Belcher and Jamie-Rose Guarrine (photo by Kathy Wittman)
It’s hard to go wrong with The Marriage of Figaro. The music is glorious, the characters are charming and Beaumarchais’ story is full of twists and turns, and has some moments of genuine pathos.
Of course, that doesn’t mean Figaro is a walk in the piazza. It demands a solid team of of strong soloists, and it can be a long evening if any of them lack the stage presence or acting chops needed to drive the story.
The Florentine Opera’s production of Figaro that opened Friday night (and which, alas, closed on Sunday afternoon) was chock full of vocal and acting talent. And the music was all it was supposed to be under Joseph Rescigno’s conducting. There was a gleeful spirit in much of the playing, with rhythms that buoyed the melody and drove the action. Orchestra and voices were in perfect balance—no small task for the tricky acoustics of Uihlein Hall—and Rescigno shaped Mozart’s phrases beautifully.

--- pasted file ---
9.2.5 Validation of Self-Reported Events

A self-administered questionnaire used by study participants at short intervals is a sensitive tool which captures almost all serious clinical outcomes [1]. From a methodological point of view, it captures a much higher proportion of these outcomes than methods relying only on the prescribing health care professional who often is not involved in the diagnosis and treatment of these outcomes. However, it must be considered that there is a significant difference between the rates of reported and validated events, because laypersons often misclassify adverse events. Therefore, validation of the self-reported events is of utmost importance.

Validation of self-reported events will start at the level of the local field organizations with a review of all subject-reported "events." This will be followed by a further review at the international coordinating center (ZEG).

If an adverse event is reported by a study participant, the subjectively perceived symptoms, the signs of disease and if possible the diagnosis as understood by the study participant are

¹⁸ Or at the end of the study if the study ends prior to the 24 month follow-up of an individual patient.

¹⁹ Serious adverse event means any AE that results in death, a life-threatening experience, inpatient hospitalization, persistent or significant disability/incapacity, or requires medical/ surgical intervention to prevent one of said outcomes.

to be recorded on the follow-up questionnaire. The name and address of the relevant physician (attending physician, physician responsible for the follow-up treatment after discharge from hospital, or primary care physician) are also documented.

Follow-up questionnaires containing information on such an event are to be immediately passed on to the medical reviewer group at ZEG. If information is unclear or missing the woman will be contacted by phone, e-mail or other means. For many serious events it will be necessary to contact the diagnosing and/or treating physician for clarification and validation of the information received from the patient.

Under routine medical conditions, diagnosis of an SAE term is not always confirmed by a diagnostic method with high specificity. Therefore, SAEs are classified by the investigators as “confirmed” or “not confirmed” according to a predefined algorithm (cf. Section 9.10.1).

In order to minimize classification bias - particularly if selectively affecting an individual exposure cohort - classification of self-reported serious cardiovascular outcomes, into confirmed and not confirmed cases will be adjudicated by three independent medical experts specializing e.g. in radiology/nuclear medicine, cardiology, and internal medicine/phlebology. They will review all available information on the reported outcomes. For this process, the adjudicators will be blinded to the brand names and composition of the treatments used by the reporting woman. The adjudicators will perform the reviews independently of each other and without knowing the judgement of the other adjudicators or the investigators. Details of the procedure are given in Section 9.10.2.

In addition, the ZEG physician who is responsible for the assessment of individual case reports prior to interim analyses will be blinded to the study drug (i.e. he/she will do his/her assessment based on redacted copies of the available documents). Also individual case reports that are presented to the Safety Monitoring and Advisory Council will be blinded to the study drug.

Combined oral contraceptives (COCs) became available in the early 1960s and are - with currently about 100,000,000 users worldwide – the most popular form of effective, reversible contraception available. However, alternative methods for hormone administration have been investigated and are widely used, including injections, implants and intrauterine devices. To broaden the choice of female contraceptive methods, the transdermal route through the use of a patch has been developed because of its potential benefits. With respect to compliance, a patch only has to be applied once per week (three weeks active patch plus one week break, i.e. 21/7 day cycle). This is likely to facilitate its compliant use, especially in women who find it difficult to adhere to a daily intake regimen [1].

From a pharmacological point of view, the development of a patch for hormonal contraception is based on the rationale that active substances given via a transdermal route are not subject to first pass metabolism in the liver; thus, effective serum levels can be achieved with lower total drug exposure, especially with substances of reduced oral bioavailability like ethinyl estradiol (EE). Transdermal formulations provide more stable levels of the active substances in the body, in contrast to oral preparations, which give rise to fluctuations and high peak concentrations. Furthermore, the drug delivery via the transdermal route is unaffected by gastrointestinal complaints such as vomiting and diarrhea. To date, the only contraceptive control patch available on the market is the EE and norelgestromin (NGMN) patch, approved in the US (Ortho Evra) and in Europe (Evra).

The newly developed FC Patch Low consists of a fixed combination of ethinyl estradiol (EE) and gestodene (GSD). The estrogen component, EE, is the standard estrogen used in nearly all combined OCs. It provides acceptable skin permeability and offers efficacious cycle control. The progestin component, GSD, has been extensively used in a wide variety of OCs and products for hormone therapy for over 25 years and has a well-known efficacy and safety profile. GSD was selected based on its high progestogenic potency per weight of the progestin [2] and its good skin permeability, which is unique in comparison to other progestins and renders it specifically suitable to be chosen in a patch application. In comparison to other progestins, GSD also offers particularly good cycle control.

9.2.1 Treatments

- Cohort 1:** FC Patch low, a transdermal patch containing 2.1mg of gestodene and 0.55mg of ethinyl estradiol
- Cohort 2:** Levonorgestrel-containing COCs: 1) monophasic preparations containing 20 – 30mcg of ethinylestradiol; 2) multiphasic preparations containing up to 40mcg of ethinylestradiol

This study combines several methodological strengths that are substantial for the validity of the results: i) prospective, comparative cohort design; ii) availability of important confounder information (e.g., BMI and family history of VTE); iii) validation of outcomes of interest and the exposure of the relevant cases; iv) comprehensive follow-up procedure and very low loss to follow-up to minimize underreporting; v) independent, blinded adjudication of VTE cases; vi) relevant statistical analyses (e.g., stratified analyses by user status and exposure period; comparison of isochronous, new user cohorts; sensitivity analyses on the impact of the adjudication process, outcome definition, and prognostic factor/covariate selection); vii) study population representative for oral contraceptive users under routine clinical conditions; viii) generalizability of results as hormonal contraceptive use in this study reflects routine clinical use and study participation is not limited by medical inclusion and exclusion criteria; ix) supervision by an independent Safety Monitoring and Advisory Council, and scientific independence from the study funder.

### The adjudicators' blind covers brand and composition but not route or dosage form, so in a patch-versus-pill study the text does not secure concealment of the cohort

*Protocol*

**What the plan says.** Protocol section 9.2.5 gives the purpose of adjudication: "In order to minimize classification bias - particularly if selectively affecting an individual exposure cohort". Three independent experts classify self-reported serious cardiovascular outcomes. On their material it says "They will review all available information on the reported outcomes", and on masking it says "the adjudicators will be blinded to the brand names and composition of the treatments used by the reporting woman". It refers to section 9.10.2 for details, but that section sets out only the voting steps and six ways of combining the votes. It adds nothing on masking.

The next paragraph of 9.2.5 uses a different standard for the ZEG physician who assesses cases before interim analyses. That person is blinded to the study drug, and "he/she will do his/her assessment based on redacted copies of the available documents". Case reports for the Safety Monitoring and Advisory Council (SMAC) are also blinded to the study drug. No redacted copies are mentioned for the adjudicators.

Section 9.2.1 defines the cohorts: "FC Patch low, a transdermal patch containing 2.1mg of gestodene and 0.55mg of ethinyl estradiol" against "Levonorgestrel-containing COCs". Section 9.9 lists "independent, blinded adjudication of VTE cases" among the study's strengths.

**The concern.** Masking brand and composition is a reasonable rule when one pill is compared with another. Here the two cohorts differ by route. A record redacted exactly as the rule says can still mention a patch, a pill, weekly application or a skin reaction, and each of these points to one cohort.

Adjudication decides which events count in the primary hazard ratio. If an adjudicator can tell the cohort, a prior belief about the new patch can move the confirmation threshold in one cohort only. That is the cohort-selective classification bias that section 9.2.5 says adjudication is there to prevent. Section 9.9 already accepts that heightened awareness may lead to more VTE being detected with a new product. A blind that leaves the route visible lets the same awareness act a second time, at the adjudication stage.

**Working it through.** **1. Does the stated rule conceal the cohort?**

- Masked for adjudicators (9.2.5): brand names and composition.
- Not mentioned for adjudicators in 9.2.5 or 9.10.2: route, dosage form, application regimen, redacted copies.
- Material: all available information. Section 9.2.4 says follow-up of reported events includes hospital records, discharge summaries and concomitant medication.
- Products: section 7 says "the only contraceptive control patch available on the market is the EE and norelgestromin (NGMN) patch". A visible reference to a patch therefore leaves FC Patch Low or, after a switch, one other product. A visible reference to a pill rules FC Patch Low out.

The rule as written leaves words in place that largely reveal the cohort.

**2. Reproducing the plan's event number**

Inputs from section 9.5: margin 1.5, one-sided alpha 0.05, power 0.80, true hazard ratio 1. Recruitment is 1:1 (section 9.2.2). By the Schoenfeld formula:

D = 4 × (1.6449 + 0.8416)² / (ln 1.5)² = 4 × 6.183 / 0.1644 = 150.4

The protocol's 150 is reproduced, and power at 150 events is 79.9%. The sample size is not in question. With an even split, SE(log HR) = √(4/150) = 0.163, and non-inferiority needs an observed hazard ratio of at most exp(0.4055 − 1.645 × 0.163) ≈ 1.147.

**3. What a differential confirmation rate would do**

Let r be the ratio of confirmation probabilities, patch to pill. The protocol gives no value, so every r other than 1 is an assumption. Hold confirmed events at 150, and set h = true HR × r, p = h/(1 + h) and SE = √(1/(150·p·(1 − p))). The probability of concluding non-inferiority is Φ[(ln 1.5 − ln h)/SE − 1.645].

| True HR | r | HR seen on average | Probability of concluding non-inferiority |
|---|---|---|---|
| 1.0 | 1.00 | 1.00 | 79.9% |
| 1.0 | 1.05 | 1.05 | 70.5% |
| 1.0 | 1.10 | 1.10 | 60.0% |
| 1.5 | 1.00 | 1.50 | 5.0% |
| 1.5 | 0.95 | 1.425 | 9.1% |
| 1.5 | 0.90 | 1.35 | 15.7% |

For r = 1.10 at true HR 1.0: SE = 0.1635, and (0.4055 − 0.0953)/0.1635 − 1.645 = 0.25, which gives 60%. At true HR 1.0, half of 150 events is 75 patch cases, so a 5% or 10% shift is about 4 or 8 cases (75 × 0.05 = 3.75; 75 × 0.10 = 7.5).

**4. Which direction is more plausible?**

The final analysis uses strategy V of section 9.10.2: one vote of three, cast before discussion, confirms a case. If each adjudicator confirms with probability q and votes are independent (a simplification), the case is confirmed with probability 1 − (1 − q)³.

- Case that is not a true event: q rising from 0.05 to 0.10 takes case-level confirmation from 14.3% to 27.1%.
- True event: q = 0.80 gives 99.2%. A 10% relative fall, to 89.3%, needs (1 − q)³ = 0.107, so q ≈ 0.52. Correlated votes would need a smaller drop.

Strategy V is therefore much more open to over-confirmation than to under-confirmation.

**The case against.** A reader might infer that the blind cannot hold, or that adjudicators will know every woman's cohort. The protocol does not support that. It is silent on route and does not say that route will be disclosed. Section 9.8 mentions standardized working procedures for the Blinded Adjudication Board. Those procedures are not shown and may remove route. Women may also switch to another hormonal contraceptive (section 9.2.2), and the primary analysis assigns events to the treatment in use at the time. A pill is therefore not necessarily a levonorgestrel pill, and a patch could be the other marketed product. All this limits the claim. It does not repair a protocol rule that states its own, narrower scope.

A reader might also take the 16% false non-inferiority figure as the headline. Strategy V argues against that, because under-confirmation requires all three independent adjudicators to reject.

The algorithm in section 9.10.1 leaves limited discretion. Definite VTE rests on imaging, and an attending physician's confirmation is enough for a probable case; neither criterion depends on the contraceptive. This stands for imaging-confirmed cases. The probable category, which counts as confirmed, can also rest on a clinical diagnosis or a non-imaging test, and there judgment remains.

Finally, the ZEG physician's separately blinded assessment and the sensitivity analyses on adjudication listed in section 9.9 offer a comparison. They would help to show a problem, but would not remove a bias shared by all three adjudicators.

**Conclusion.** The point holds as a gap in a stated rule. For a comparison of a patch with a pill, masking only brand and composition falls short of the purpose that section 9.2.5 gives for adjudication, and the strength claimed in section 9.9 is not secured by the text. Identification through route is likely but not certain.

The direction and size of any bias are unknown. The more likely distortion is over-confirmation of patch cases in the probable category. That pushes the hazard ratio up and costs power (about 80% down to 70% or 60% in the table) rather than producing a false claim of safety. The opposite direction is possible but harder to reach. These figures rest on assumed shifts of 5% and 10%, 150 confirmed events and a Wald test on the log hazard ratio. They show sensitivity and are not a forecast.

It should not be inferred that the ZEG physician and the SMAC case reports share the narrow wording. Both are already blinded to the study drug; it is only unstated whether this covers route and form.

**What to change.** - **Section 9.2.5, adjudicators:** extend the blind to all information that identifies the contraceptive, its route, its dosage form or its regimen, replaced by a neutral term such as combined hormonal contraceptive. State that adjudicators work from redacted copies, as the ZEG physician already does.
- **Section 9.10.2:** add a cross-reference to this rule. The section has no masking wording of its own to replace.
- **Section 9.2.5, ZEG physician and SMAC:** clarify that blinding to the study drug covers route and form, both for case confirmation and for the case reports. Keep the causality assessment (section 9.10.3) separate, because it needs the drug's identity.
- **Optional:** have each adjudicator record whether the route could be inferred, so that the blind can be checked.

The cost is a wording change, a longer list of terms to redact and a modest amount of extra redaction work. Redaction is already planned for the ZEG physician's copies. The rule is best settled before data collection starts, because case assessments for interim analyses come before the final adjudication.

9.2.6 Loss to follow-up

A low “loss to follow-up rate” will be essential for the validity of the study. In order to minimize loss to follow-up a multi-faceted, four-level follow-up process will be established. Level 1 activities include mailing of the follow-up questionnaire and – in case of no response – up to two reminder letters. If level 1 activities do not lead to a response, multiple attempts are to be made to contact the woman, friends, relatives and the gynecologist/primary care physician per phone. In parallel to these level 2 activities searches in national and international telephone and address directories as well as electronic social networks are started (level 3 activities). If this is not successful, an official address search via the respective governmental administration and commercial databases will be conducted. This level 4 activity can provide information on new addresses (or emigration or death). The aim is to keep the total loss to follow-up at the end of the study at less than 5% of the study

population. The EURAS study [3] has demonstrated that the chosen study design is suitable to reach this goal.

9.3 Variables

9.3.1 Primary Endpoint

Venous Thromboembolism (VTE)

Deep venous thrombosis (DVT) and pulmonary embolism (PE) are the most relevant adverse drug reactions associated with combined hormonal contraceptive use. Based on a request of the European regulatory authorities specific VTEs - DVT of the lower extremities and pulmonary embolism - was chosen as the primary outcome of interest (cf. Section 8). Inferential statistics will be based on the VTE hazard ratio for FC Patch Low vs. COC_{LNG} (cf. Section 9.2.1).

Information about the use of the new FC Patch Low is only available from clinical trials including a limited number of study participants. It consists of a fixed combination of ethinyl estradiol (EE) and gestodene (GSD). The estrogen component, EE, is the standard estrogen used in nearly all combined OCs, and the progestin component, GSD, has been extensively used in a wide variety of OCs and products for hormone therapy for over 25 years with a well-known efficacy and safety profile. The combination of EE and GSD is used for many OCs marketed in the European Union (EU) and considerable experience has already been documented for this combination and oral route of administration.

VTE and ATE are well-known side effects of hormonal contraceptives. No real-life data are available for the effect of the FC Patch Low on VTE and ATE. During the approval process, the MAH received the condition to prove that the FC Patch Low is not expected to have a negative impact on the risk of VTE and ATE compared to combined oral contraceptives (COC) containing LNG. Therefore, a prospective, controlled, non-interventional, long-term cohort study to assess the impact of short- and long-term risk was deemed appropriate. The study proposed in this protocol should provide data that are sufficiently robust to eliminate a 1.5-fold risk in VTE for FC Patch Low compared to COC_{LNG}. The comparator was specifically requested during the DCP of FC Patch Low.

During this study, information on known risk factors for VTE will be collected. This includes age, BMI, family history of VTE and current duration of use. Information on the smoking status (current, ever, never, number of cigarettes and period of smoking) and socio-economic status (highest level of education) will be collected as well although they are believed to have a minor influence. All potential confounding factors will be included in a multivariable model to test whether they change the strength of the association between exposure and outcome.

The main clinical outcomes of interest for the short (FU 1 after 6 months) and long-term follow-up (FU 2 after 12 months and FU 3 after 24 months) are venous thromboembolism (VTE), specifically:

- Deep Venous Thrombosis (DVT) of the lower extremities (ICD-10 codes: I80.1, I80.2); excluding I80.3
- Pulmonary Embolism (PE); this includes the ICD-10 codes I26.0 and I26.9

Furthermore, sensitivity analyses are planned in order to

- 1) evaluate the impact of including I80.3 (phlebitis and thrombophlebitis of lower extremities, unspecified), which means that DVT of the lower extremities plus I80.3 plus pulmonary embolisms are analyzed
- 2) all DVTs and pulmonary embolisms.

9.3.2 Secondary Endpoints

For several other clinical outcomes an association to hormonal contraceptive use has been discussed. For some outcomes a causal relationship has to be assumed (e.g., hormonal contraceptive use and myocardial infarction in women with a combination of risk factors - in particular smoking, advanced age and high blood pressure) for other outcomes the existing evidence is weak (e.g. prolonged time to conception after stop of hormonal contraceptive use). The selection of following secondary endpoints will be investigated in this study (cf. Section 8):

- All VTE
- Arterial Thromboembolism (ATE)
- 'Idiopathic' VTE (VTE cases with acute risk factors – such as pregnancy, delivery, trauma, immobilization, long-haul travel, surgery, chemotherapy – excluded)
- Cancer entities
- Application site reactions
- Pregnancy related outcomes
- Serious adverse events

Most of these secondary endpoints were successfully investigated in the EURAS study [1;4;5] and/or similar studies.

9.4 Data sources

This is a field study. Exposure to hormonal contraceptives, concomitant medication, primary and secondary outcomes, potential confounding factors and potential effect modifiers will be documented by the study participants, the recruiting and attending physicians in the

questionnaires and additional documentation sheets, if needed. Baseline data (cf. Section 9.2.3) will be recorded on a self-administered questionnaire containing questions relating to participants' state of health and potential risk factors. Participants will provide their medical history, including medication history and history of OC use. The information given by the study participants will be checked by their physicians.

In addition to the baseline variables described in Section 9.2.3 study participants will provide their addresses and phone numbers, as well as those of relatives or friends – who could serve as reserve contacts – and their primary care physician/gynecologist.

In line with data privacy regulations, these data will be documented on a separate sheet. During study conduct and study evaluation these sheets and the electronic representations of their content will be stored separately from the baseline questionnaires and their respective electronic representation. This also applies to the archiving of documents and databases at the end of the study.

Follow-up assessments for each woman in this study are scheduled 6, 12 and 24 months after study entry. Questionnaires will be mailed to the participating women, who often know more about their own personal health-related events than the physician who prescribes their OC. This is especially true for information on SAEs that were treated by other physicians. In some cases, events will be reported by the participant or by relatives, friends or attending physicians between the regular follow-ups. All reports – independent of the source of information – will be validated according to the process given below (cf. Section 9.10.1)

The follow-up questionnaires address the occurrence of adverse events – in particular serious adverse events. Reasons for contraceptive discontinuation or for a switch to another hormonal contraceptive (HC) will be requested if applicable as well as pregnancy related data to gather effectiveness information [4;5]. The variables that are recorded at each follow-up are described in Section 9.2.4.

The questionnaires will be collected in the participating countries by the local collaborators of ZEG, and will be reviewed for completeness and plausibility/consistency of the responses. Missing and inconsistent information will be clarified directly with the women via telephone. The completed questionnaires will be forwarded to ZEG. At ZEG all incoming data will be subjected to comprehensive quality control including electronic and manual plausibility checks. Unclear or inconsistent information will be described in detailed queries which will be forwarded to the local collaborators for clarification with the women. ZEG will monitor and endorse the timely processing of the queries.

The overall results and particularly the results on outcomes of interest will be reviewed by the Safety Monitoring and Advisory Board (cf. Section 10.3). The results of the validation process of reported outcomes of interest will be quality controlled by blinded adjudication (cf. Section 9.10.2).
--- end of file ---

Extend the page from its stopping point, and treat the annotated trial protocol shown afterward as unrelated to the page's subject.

Director Candace Evans staged the story with a playful spirit, with moments that ranged from high melodrama (like the Countess’s lover’s lament, “Porgi, amor, qualche ristoro”), to playful physical comedy, and even to downright silliness (such as the campy, Gilbert & Sullivan-style “chorus line” ensembles that closed a few of the acts).
It all served one of the most high-spirited operas in the canon, and the music matched the mood perfectly.
The two baritones, Daniel Belcher (Figaro) and Craig Verm (Count Almaviva) have similar voices—warm and expressive, with power when it’s needed. Even as the Figaro part took Belcher into the lower register, he was able to articulate Mozart’s phrases well. The sopranos, Jamie-Rose Guarrine (Susanna) and Diana McVey (Countess Almaviva), couldn’t be more different. Guarrine’s voice is sweet and supple in just the right “romantic-lead” style. And McVey’s—reflecting her characters more troubled life—is more burnished and resonant. But together—as in the duet “Sull ‘aria”—they blend beautifully.
The supporting cast is equally skilled, particularly Adriana Zabala as Cherubino (the “pants role”), who musically captures the childhood innocence of the part. Frank Kelley (Don Basilio), Matthew Lau (Doctor Bartolo) and Jenni Bank (Marcellina) round out the leading roles, pairing a great comic sense with sure voices.